The total number of image-nuclear news stories collected by month and year* General Corpus Report Stories sourced from agencies (63 per cent) News Story Genres Particulate structure for news stories News Values News Values Analysis in Press Photographs in the West Australian and the Australian Multifunctionality for the modalities of verbiage and image Characteristics of echoic allusions Total story count for 12 months from June 2004 to May 2005 Experiential Orientation 1: Identifying Participants and their Actions Experiential Orientation 2: Reference to time Experiential Orientation 3: Reference to place Componential cohesion in image-nuclear news story captions Tense choice in Contextual Extension News values in image-nuclear news stories* Combined news value analysis* Represented Participants in the images in the INNSC (in per cent) The Inclusion of Circumstance in the images in the INNSC Process Types in the INNSC Top Ten Story Subjects both Internationally and Locally Sourced Contact analysis Involvement Analysis Social Distance Analysis Power Analysis Affect Analysis Balance analysis in the INNSC Iterating analysis of the INNSC Isolating analysis Examples of serious headings used in image-nuclear news stories General Categorisation of Wordplay into Pun and Allusion The Domain of Allusion Headings making use of idiom Types and Domains of Allusions in the INNSC: Examples of long quotations and titles/proper names taken from popular culture and literature Types and Domains of Allusions in the INNSC: Examples of formulaic expressions taken from specialised/technical discourses and institutional discourses Purposeful modification of heading texts Alliteration/Rhyming in the headings in image-nuclear news stories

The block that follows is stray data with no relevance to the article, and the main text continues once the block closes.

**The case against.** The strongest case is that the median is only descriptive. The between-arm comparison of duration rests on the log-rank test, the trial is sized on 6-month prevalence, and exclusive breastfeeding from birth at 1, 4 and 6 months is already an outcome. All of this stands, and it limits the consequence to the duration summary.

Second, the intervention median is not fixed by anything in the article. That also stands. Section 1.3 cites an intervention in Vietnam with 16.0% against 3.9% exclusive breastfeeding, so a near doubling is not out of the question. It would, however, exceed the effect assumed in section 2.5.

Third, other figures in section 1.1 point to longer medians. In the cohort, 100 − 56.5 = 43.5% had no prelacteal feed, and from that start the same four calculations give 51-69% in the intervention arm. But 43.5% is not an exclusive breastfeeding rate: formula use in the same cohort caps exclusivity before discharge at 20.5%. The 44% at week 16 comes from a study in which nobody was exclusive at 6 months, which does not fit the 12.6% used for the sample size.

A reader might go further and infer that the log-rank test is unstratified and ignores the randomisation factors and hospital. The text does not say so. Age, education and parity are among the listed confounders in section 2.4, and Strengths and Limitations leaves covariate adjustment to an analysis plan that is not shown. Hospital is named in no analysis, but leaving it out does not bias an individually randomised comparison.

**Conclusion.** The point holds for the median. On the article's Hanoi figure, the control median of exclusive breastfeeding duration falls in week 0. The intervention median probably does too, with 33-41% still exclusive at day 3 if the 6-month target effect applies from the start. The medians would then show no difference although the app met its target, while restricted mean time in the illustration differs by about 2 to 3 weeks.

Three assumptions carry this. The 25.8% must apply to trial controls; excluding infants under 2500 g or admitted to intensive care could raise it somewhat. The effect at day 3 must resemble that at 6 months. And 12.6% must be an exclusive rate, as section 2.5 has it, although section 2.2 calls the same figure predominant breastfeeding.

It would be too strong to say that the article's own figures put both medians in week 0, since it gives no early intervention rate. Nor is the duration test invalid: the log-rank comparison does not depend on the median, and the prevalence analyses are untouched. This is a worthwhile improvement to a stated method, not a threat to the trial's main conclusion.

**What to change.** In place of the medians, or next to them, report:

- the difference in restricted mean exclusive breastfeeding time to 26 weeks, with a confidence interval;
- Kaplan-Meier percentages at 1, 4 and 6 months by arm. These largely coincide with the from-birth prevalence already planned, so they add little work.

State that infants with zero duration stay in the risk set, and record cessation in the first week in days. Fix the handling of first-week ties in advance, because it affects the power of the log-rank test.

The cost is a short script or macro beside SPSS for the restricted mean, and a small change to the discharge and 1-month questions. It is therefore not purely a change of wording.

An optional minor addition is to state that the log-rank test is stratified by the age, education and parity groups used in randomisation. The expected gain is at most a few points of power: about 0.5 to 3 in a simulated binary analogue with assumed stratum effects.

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Chapter ONE Introduction: Motivating Principles and Methodology